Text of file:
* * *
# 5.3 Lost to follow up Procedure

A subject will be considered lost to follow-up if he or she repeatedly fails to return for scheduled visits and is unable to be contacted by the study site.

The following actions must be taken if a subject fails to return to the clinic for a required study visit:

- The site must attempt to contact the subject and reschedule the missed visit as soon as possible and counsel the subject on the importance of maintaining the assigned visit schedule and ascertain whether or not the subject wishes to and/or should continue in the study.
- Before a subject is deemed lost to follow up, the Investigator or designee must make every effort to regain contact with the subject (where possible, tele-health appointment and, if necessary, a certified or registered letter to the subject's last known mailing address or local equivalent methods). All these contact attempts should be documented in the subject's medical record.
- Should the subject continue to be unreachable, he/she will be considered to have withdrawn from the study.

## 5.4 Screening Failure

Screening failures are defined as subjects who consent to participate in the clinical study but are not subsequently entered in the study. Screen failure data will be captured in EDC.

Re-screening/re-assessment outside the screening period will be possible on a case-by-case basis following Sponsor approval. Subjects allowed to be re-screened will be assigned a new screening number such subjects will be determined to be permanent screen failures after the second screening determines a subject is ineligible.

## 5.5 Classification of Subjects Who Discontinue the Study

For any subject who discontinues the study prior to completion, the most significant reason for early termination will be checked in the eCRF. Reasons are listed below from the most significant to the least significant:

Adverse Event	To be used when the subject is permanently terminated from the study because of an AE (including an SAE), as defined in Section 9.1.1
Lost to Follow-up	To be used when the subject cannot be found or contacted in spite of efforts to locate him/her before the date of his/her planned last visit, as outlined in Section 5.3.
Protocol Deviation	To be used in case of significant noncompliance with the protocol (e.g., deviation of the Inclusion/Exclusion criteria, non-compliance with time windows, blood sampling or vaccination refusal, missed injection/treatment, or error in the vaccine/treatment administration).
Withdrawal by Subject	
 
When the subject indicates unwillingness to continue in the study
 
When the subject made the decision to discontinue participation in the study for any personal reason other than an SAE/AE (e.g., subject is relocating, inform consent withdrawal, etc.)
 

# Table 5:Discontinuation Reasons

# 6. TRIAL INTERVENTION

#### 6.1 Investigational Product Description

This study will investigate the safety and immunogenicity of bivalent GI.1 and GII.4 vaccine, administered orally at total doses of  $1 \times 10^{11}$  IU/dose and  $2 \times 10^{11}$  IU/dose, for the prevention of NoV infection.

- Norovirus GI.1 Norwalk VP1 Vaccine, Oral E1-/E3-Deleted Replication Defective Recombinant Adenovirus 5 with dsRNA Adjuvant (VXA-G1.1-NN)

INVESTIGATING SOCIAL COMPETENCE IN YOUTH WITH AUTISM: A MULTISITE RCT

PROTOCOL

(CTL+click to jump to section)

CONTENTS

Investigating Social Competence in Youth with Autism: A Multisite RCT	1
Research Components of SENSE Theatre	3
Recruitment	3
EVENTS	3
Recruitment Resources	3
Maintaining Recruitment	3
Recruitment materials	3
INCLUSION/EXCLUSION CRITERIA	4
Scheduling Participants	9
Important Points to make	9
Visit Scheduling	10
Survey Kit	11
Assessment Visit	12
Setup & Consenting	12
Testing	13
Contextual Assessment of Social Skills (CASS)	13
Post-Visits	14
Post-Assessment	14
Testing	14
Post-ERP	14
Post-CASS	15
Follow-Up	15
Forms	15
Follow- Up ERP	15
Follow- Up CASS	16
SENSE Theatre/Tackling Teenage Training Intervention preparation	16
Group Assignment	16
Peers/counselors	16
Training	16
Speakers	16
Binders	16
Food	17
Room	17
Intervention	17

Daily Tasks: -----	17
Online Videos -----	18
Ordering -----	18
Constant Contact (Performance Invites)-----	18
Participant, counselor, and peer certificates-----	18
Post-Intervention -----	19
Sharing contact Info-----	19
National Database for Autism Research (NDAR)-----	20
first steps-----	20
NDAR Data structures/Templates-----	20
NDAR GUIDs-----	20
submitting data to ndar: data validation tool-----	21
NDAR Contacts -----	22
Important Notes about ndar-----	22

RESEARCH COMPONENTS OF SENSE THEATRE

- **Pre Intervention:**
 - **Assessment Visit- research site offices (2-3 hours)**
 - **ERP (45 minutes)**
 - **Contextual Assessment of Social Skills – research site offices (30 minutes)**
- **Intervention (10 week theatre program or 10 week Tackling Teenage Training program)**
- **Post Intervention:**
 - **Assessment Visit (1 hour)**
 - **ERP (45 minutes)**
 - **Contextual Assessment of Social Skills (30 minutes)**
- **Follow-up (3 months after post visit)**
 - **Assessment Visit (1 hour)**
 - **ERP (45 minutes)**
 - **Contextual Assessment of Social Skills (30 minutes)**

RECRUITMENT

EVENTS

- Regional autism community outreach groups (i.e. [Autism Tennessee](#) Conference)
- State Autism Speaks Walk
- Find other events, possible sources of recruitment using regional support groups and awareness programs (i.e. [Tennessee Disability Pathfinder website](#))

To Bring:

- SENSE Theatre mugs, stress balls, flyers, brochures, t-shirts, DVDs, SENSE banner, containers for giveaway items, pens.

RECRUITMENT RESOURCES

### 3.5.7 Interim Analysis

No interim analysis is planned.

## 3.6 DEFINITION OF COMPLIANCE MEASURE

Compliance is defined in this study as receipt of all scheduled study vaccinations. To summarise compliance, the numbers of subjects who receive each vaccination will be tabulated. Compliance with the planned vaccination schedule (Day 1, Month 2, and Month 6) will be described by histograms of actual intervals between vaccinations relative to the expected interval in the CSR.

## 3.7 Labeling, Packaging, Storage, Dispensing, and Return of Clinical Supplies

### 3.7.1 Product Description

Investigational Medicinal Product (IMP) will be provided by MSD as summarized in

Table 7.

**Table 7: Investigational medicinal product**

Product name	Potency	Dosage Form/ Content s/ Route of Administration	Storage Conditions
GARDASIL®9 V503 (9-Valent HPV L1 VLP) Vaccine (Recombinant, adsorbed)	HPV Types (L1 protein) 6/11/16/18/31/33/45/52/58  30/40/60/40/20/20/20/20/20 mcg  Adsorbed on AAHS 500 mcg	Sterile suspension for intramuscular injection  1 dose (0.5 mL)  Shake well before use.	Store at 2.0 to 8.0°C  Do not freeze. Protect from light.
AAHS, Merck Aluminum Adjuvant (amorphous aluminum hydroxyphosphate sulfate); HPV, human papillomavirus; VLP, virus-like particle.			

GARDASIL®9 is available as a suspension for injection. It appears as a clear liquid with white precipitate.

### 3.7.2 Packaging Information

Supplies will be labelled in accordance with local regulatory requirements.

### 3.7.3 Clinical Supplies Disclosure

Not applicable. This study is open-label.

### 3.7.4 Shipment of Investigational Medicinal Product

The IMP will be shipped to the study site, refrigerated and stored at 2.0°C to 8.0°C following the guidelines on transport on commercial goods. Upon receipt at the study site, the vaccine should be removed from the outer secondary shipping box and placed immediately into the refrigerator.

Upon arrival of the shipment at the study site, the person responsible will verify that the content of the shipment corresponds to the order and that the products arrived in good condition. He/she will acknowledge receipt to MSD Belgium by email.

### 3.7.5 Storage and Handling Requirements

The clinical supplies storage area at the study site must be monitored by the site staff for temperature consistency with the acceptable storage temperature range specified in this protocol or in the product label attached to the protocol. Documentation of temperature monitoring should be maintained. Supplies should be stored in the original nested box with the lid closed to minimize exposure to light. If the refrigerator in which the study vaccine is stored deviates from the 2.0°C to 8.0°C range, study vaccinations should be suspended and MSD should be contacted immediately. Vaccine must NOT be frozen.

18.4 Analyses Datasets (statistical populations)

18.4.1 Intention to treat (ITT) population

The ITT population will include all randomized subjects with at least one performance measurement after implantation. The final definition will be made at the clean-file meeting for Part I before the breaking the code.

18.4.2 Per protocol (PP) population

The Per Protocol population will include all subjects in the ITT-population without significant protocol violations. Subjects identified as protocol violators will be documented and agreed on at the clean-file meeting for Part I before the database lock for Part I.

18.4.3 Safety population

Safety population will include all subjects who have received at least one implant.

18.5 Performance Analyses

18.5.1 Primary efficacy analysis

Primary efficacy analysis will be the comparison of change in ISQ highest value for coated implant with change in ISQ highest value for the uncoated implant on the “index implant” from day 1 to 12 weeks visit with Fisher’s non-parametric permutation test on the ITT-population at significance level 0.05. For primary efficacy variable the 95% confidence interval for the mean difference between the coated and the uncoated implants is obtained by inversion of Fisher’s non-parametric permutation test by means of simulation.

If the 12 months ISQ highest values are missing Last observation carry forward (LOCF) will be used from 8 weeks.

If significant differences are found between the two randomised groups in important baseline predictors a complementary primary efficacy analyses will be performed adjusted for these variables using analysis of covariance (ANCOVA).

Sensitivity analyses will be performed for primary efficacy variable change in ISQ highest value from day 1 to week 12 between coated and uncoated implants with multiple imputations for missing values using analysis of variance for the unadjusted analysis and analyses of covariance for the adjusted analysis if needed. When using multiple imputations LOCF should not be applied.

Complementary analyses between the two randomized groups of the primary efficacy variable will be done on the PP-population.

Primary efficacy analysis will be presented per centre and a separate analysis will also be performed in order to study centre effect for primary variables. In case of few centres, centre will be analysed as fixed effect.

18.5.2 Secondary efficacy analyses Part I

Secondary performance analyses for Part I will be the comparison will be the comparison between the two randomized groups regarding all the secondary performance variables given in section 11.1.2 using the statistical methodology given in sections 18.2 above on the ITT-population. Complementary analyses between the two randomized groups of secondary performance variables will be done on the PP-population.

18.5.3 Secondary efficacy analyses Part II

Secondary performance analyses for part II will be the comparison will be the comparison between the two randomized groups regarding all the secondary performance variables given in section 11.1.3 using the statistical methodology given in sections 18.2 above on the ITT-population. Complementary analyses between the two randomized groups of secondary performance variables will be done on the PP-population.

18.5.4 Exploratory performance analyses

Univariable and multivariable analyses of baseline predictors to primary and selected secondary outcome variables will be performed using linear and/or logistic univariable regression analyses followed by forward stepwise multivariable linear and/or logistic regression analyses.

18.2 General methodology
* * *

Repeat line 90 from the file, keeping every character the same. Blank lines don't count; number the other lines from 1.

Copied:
EVENTS